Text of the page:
The migration of Six Sigma and LEAN methodologies from the manufacturing floor into the front office and corporate processes was a natural transition, as companies began to understand the improvements that they offered and the increased efficiencies that resulted from them, according to Cannizzaro.
“Six Sigma was first widely adopted by hospitals and financial institutions because of the benefits it offered,” he said.
In the end, Six Sigma and LEAN can be applied to any process. “It doesn’t matter if a company is manufacturing a product or providing electrical construction services—the methodologies reduce variability and eliminate waste and allow the company to approach the ideal end-result every time,” said Thomas E. Glavinich, D.E., P.E., associate professor in the Department of Civil, Environmental and Architectural Engineering at the University of Kansas, and Electrical Contractor contributing editor.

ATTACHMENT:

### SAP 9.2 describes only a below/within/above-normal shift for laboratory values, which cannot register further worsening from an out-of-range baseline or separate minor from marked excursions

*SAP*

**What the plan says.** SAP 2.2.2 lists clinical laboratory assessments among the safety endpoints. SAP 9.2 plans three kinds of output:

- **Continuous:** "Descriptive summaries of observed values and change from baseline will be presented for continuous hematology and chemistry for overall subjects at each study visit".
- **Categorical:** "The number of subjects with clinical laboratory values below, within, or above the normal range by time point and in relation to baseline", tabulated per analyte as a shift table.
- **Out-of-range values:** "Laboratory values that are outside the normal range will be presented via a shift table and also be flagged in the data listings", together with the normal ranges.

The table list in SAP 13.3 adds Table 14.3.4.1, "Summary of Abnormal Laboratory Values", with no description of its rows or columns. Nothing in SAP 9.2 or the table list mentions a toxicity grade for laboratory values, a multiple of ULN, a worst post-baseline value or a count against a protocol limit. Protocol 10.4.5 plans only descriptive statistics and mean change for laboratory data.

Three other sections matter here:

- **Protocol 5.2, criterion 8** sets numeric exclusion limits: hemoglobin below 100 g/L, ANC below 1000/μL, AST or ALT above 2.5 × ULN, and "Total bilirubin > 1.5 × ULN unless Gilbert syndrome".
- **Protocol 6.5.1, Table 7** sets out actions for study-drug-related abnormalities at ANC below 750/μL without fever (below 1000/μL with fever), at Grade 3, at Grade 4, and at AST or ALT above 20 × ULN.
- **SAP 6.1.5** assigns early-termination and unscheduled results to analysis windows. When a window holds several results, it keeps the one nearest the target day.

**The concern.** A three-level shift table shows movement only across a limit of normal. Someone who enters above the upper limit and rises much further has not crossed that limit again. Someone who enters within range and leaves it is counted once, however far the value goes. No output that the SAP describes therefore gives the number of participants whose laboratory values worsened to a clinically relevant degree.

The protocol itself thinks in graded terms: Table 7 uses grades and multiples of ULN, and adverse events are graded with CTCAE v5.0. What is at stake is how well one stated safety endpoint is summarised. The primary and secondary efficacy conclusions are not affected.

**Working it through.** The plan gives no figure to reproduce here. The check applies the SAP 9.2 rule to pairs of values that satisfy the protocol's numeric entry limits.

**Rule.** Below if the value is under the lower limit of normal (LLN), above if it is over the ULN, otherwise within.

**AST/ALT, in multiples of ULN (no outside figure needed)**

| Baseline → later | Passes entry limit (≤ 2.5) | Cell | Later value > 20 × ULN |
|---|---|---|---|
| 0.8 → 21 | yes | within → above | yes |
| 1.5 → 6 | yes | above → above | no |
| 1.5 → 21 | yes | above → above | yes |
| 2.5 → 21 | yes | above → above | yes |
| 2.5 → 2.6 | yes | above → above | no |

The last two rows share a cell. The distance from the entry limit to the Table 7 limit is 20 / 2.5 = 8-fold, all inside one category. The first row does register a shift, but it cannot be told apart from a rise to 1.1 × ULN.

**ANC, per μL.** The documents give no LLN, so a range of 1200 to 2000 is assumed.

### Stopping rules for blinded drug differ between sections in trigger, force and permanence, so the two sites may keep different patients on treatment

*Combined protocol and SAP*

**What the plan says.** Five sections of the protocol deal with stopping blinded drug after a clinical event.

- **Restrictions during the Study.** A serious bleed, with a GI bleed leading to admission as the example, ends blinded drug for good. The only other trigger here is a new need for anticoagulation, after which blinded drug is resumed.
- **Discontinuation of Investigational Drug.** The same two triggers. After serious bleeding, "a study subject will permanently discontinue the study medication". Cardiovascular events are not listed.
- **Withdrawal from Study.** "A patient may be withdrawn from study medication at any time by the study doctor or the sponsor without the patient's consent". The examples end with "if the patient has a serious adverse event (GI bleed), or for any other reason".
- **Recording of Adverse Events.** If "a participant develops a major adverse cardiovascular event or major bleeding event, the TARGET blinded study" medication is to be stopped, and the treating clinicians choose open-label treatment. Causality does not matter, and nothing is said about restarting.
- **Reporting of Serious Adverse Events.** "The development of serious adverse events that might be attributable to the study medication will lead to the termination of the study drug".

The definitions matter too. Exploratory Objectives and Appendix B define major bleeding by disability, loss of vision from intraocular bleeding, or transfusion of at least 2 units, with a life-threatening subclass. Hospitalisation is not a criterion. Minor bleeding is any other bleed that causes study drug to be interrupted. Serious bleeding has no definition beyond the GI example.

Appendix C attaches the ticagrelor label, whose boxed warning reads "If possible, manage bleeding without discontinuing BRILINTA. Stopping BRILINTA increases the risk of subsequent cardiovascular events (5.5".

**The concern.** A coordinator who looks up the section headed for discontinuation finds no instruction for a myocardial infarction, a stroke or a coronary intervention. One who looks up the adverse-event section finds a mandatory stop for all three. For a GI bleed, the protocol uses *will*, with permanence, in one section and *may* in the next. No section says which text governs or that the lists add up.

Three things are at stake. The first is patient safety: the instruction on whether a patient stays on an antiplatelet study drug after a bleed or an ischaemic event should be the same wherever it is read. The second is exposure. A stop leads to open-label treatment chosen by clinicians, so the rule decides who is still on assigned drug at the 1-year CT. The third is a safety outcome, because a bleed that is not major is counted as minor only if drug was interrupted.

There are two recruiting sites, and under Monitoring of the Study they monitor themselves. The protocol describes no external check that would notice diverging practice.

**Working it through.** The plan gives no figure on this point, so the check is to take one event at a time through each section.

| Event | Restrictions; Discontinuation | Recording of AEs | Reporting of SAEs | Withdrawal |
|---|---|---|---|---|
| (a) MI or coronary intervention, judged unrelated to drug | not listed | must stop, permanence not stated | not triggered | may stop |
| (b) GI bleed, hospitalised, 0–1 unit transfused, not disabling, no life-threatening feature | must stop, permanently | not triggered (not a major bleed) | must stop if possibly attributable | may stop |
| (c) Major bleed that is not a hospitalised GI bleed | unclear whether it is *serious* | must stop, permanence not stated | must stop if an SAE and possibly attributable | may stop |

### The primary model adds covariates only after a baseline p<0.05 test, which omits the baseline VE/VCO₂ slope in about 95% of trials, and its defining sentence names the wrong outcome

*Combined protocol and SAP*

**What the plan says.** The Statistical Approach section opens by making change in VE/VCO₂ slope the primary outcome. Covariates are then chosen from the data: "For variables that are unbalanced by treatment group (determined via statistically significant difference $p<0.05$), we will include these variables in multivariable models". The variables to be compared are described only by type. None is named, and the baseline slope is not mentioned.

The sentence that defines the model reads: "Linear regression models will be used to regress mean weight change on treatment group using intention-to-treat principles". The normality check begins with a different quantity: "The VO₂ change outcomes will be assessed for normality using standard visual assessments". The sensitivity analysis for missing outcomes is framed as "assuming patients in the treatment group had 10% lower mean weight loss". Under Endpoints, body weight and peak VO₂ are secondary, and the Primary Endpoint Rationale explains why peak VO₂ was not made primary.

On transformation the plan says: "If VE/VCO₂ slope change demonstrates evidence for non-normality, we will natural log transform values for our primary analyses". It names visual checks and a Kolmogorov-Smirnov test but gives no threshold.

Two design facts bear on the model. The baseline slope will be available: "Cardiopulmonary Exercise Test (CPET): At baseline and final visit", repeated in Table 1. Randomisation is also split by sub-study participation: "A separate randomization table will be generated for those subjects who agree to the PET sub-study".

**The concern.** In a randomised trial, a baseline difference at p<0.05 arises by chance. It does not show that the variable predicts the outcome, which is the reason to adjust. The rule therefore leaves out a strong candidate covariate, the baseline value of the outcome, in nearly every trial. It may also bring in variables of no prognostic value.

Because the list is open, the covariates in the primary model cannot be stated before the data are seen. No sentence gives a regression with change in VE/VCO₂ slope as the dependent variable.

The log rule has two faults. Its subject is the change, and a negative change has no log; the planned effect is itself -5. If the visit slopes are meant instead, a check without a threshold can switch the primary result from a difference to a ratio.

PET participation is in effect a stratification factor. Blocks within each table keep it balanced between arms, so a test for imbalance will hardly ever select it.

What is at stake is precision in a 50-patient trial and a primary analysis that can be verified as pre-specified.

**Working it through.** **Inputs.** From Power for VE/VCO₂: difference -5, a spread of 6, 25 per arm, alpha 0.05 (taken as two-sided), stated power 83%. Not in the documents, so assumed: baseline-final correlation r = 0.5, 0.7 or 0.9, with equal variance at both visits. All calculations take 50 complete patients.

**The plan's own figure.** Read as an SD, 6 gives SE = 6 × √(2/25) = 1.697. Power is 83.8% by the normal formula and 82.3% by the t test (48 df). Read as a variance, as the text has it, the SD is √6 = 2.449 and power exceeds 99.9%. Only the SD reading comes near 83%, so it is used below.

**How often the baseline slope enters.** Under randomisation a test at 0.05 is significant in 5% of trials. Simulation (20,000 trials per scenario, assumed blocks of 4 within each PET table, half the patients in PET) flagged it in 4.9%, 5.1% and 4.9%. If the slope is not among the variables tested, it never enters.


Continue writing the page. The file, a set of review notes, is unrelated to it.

Differences and similarities
Although both methodologies are designed to improve processes, Six Sigma focuses on the quality of the product and on reducing deviations and stamping out errors, while LEAN primarily focuses on eliminating waste.
“Six Sigma is a measurement method, while LEAN is a process-improvement method,” Daneshgari said.
If using LEAN tools, the contractor must have a measurement process, whether it is Six Sigma or another methodology, to ensure progress is being made in improving effectiveness.
LEAN construction theory, principles and techniques, taken together, actually provide the foundation for a new form of project management. From its roots in production management, LEAN construction has produced significant improvements, particularly on complex, uncertain and fast-track projects. According to Hanna, LEAN construction project management redefines control from “monitoring results” to “making things happen;” maximizes performance and minimizes waste at the project level; promotes engineering concurrent with actual production; defines, creates and delivers value to the customer throughout the life of the project; and decentralizes decision-making through transparency and empowerment.